By Kate Gerard
Most readers will forgive other inadequacies if a story hooks them with suspense. How many times have you completely ignored mundane details when perched on the edge of your seat? If you’re like me, you’ll find surprises when you re-read a favorite suspenseful scene—details you were too busy or too involved to notice the first time around. This is the effect of suspense. It’s like a hectic carnival ride. Good suspense snatches the reader and propels her forward, faster and faster—details blur and her heart races—she’s so eager to see how the conflict resolves, she can’t read fast enough.
Unfortunately, new writers often fail to build suspense. Worse, they fail to resolve suspense in a climatic manner. The reader is teased by a potentially dangerous or emotion-laden situation, only to be disappointed when the conflict sputters—the characters either resolve the issue without escalating the tension, the tension escalates too quickly, or someone/something interferes too soon. Instead of perching on the edge of her seat, the poor reader slumps down in her cushion, disappointed and unsatisfied.
But suspense is not so difficult when we apply two simple principles: anticipation and dread.
Anticipation is a simple concept. In fiction, the secret to anticipation is letting the reader know something bad could happen. We create anticipation by introducing a situation that’s fraught with the possibility of danger or risk. Say your protagonist, a Department of Defense employee, is driving down the road, distracted about the documents he’s taken home from the office. Behind at work and with a report due tomorrow, he’s taken home top-secret papers, and he’s terrified of being caught. He misses a stop sign. Another driver leans on the horn, cursing, and your protagonist tells himself to pay closer attention. But a paragraph later, he’s back to worrying about those purloined papers. This is anticipation. The reader knows something bad is going to happen, and she’ll be glued to the page waiting for it.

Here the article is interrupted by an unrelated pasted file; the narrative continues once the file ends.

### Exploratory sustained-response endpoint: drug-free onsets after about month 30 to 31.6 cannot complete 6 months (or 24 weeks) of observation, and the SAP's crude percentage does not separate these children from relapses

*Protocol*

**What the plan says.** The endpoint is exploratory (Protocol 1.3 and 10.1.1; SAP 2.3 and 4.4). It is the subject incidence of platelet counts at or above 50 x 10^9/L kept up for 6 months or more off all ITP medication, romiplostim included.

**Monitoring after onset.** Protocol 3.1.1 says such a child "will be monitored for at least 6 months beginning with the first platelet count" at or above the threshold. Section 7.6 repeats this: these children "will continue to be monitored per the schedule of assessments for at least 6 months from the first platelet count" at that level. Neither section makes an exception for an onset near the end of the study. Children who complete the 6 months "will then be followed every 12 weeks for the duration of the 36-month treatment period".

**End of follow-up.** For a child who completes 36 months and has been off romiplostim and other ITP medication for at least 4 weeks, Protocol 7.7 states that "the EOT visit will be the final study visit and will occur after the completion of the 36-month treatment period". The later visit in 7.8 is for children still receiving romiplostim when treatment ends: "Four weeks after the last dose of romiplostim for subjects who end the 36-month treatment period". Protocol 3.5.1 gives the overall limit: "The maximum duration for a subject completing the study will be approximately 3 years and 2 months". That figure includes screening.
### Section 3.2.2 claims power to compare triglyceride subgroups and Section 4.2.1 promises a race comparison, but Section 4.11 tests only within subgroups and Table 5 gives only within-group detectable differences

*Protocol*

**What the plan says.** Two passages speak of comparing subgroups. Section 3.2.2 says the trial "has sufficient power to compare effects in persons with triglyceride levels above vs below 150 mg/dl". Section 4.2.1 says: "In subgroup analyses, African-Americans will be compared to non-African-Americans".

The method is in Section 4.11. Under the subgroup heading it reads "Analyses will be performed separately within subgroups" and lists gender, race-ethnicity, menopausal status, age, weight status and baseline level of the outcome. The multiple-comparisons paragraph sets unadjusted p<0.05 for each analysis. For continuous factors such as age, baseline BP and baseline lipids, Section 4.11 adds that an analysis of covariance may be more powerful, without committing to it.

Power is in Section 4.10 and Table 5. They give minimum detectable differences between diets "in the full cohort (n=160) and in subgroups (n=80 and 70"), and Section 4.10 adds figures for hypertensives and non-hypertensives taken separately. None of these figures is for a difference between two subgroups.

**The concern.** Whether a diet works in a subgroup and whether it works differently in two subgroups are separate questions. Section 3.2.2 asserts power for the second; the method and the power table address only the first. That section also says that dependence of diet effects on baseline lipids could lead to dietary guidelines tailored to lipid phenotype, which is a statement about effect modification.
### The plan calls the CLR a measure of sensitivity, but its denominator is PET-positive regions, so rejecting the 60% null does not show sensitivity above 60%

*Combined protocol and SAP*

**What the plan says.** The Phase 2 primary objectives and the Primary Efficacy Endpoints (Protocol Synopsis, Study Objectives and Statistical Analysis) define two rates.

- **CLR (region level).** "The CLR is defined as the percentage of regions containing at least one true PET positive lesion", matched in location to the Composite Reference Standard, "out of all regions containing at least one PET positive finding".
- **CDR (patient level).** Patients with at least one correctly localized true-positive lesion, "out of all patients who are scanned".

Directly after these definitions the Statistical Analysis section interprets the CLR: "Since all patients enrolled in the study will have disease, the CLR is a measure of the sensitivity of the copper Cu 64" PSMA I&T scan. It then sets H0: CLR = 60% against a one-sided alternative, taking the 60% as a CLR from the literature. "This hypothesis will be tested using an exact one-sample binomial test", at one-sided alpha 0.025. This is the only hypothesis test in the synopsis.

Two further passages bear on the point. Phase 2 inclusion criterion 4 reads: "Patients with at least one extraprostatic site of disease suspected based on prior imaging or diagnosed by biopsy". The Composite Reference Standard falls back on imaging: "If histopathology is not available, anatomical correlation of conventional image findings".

Let’s take another situation. Say your protagonist, an assistant bank manager, is sitting at her desk when two strange men in dark suits approach. She rises to greet them, but instead of acknowledging her greeting, they walk past her and into her boss’s office. She hears the door lock behind them. Sometime later, she’s with a customer when she sees them leave, but her boss’s door is still closed and she shrugs it off. Any reader with a modicum of curiosity is going to wonder what’s up. That’s anticipation.
Or say your single father protagonist is chopping carrots and cuts his finger. It’s just a little nick, no big deal. He holds the cut under running water, and while blood is running down the sink, he has a sudden chill. He feels unaccountably light-headed and nauseated, but blows it off and goes on to prepare dinner for his children. The reader, being smarter by far than the protagonist, is immediately alerted to possible disaster. That’s anticipation.
In each of these situations, the reader knows something bad is going to happen. She may guess, she may speculate, she may nod knowingly; but she’ll have to read on to find out what the bad thing is going to be. You, the brilliant writer, have created anticipation.